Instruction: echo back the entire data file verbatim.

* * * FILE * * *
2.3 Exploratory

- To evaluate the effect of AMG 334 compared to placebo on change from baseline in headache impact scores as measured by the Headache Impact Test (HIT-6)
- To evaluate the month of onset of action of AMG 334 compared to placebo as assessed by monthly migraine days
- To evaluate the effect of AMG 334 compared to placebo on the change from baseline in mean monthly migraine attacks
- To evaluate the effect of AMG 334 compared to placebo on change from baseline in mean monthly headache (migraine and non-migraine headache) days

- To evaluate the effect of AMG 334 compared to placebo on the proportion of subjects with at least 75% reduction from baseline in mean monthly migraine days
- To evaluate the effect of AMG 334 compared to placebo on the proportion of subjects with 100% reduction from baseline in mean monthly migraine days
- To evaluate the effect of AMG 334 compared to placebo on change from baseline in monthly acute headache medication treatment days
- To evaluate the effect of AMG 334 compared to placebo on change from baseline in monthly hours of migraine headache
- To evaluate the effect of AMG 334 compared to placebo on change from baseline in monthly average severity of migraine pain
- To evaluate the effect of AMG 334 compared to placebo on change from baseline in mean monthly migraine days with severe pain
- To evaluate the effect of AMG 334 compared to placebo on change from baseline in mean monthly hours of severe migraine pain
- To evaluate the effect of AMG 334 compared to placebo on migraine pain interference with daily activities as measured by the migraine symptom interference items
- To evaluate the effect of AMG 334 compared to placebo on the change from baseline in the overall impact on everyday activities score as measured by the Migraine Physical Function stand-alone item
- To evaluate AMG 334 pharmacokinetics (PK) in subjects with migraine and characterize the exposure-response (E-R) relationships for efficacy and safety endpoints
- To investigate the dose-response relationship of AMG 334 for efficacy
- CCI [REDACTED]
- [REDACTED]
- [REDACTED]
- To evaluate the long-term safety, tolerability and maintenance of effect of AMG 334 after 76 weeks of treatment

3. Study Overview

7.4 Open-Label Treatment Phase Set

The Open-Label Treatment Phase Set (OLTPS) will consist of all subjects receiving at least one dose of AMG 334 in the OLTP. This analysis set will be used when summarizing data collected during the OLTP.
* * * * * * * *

2.3 Exploratory

- To evaluate the effect of AMG 334 compared to placebo on change from baseline in headache impact scores as measured by the Headache Impact Test (HIT-6)
- To evaluate the month of onset of action of AMG 334 compared to placebo as assessed by monthly migraine days
- To evaluate the effect of AMG 334 compared to placebo on the change from baseline in mean monthly migraine attacks
- To evaluate the effect of AMG 334 compared to placebo on change from baseline in mean monthly headache (migraine and non-migraine headache) days

- To evaluate the effect of AMG 334 compared to placebo on the proportion of subjects with at least 75% reduction from baseline in mean monthly migraine days
- To evaluate the effect of AMG 334 compared to placebo on the proportion of subjects with 100% reduction from baseline in mean monthly migraine days
- To evaluate the effect of AMG 334 compared to placebo on change from baseline in monthly acute headache medication treatment days
- To evaluate the effect of AMG 334 compared to placebo on change from baseline in monthly hours of migraine headache
- To evaluate the effect of AMG 334 compared to placebo on change from baseline in monthly average severity of migraine pain
- To evaluate the effect of AMG 334 compared to placebo on change from baseline in mean monthly migraine days with severe pain
- To evaluate the effect of AMG 334 compared to placebo on change from baseline in mean monthly hours of severe migraine pain
- To evaluate the effect of AMG 334 compared to placebo on migraine pain interference with daily activities as measured by the migraine symptom interference items
- To evaluate the effect of AMG 334 compared to placebo on the change from baseline in the overall impact on everyday activities score as measured by the Migraine Physical Function stand-alone item
- To evaluate AMG 334 pharmacokinetics (PK) in subjects with migraine and characterize the exposure-response (E-R) relationships for efficacy and safety endpoints
- To investigate the dose-response relationship of AMG 334 for efficacy
- CCI [REDACTED]
- [REDACTED]
- [REDACTED]
- To evaluate the long-term safety, tolerability and maintenance of effect of AMG 334 after 76 weeks of treatment

3. Study Overview

7.4 Open-Label Treatment Phase Set

The Open-Label Treatment Phase Set (OLTPS) will consist of all subjects receiving at least one dose of AMG 334 in the OLTP. This analysis set will be used when summarizing data collected during the OLTP.